“Things which matter most must never be at the mercy of things which matter least.”

– Johann Wolfgang von Goethe, 18th Century German Author

A strategy is simply arranging actions in order of importance. Strategic leadership is simply a massive ongoing exercise in prioritization.

– Prioritizing what customers, geographies, and markets to go after
– Prioritizing the needs of customers to address
– Prioritizing the innovation and ways to serve customers better
– Prioritizing what is important to focus on
– Prioritizing a company’s resources, capital, and investments
– Prioritizing actions, people’s time and resources to achieve the goals
– People prioritizing what they do every single day

It sounds strange, but prioritization is the main role of a strategic leader. All of the strategic concepts and tools we go over are to help strategic leaders prioritize the actions necessary to achieve a goal. And, if there is one thing that all strategic leaders should focus on day in and day out, across everything they do, it is prioritizing.

When I was a strategy analyst at Mercer Management Consulting, fresh out of Stanford, my manager and I were debating a PowerPoint slide for the executive team of a multi-billion manufacturer. It was a pretty dull slide, with some bullet points on one side of the slide, and a chart on the other, it was 8 pm, and I just wanted to feed my rumbling stomach.

My manager, Jonathan, looked at a slide for a few minutes, looked at me, paused, and then said, “How are these bullet points and this chart prioritized?”
Confused, I said, “What do you mean?”
He replied, “Joe, everything you do should be prioritized, whether it is figuring out what you are going to do today, analyzing data, or communicating recommendations. “

What Jonathan said that evening had a profound impact on me. And, from that day on, I embraced prioritization as one of my core principles that I try to apply to everything. The essence of problem solving is simply prioritizing the largest problems and opportunities, and prioritizing the most effective and efficient solutions to those problems and opportunities.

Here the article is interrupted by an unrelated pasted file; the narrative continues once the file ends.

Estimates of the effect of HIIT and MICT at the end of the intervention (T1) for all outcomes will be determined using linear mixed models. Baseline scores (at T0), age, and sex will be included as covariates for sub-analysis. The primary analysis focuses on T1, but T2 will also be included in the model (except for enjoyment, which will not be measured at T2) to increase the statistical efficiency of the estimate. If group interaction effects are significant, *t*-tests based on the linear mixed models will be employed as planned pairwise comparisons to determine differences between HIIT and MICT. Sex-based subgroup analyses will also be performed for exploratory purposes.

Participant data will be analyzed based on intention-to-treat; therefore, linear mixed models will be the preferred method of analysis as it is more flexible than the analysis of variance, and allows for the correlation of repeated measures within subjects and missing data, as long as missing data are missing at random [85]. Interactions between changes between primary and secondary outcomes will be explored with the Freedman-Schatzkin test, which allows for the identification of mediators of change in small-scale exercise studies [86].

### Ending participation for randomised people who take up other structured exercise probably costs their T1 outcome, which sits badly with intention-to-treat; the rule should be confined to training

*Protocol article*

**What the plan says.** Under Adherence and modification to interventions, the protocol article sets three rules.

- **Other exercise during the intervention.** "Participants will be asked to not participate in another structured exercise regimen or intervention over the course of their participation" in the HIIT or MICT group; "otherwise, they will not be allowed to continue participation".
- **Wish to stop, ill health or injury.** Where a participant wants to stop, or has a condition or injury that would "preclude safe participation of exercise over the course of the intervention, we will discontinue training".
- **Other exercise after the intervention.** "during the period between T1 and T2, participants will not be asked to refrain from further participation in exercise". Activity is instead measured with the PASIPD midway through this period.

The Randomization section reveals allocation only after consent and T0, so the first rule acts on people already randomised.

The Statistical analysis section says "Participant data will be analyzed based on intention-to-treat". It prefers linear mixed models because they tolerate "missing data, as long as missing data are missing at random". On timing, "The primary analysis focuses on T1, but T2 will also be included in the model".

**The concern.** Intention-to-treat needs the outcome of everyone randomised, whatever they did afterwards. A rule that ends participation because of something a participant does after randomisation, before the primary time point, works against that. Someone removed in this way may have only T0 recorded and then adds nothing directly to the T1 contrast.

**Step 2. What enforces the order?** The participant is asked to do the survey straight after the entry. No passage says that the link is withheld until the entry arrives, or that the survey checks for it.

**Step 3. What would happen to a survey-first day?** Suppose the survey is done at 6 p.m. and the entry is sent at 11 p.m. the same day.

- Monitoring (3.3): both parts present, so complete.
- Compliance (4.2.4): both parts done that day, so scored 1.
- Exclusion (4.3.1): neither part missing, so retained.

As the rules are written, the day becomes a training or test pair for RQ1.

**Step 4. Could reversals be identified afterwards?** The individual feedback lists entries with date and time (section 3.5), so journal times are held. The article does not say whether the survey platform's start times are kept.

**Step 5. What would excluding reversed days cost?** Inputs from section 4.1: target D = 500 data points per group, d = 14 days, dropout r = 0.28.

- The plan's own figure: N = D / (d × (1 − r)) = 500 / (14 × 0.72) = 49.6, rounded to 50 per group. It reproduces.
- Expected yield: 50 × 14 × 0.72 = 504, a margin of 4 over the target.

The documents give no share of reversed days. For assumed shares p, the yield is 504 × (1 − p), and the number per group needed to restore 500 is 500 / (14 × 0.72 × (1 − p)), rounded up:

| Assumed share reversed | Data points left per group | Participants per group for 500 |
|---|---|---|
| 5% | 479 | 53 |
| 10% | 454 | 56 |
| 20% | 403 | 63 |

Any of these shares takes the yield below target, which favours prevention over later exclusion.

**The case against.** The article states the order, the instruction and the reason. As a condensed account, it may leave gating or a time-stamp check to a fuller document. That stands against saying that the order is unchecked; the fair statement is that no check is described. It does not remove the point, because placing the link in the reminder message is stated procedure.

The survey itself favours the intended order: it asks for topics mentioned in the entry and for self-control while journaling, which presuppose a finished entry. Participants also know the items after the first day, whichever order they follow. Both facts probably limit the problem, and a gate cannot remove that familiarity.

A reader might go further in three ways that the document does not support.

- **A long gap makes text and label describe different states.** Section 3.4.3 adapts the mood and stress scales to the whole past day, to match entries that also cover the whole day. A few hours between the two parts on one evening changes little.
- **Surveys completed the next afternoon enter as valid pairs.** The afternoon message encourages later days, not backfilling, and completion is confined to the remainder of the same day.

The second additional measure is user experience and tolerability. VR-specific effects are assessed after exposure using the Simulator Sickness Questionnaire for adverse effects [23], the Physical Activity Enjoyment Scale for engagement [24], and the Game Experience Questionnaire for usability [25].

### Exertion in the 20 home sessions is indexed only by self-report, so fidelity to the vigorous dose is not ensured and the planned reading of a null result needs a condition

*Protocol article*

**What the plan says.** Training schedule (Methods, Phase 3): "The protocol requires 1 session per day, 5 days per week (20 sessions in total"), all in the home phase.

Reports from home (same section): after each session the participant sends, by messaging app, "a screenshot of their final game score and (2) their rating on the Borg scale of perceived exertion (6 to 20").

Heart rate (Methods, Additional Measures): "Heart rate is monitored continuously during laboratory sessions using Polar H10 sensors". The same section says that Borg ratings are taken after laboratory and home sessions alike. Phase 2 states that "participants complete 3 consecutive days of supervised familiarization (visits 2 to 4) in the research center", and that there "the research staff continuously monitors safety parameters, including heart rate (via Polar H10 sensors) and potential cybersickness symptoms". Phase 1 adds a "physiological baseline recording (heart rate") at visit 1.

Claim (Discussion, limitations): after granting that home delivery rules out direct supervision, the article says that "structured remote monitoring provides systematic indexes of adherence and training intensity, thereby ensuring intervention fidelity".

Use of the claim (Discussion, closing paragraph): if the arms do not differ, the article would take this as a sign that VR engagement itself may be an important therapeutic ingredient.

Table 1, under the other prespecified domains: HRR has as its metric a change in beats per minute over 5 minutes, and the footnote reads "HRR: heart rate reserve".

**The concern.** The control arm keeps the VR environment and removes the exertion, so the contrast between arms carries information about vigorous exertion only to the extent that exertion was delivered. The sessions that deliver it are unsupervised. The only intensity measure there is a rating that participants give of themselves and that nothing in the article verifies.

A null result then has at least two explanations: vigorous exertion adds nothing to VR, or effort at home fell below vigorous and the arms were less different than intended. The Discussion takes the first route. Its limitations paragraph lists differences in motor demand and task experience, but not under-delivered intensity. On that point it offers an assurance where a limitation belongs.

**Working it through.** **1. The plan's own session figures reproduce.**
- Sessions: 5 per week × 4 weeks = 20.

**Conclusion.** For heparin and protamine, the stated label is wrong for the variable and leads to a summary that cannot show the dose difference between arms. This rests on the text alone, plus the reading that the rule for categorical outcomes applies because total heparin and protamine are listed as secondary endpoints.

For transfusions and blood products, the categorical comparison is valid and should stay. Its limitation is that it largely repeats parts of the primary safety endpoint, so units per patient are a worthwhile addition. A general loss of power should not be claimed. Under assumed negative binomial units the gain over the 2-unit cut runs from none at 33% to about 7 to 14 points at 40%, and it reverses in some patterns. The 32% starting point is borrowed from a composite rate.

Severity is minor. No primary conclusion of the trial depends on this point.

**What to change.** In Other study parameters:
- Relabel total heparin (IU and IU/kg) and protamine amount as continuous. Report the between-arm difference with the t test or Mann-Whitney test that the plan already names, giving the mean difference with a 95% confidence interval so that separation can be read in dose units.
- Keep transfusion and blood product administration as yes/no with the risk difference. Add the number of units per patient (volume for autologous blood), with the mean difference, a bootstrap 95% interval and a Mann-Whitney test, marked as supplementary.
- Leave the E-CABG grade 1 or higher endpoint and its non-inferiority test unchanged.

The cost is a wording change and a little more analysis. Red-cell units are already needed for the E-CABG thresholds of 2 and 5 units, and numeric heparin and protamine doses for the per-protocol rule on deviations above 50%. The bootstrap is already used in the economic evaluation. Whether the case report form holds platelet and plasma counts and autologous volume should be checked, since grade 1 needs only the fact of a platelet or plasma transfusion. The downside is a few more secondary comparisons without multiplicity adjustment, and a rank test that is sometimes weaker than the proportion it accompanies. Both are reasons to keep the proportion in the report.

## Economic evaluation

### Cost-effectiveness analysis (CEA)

prioritizing in business

Why is prioritization so important?

I often find myself telling CEOs and leaders, “Imagine how much you would grow, if every day, every person, prioritized everything they worked on?”

We only have so much time in a day, so much energy, so many resources, and so much money in the bank. Constant prioritization of problems, activities, investments, and hires, is critical to making sure the actions we take will create the most value.

How do you prioritize everything?

It takes the right mindset, goal orientation, use of the right tools, and vigilance to prioritize everything continually. Here are some of the best practices for making it happen.

Prioritize Prioritization

More than anything, prioritization is a mindset of figuring out and navigating through the magnitude and importance of problems, opportunities, and solutions. Strategic leaders infuse prioritization within an organization. The simplest way to prioritize prioritization is to continually use a simple question, “How do we prioritize…fill in the blank…?”

Understand Magnitude

Prioritization is arranging things in order of importance, which necessitates understanding the magnitude of things. A substantial amount of analysis within organizations is done to try to understand the magnitude of things. We’ll go over some of the most important analytical tools to help understand the magnitude, including Pareto analysis, trend, sensitivity, variance, correlation, benchmarking, and voice of customer analysis.

Create More Options and Understand Opportunity Cost

Strong strategies and prioritization necessitate creating better options. Often, the best thing to do is not even in the current options. Spend more time figuring out what are all the options and then prioritize. If you prioritize a bunch of options that aren’t going to drive much value, then you are optimizing a sub-optimal solution.

Align Efforts to the Mission and Goals

 One of the easiest ways to ensure activities are naturally prioritized is to filter them through the mission and goals of an organization. Once again, use simple questions, such as “How does this idea help us achieve our mission or goals?”

Focus on Return on Investment (ROI)

 Another way to think about prioritization is to understand and rank order the relative ROI of a set of options. Whether you are thinking through a big project or figuring out your daily priorities, there are always two parts to the ROI equation. The investment of doing something, which represents the costs and capital tied to the time, and resources for doing something. And, the return, or the positive impact to revenues, cost, and/or capital of doing something. In a later section on decision-making, we’ll go over cost-benefit analysis, prioritization matrices, and decision matrices to help you understand the relative ROI of options.

Focus on Low-Hanging Fruit

 Anytime I work with an organization, there is often a substantial amount of low-hanging fruit, or activities, which necessitate little time and investment to capture a large amount of value. Use the prioritization matrix as a nice tool to help you identify low-hanging fruit.


To get you going on your prioritization, download the free and editable Prioritization PowerPoint Worksheet.


 Learn more about Joe Newsum, the author of all this free content and a McKinsey Alum. I provide a suite of coaching and training services to realize the potential in you, your team, and your business. Learn more about me and my coaching philosophy.
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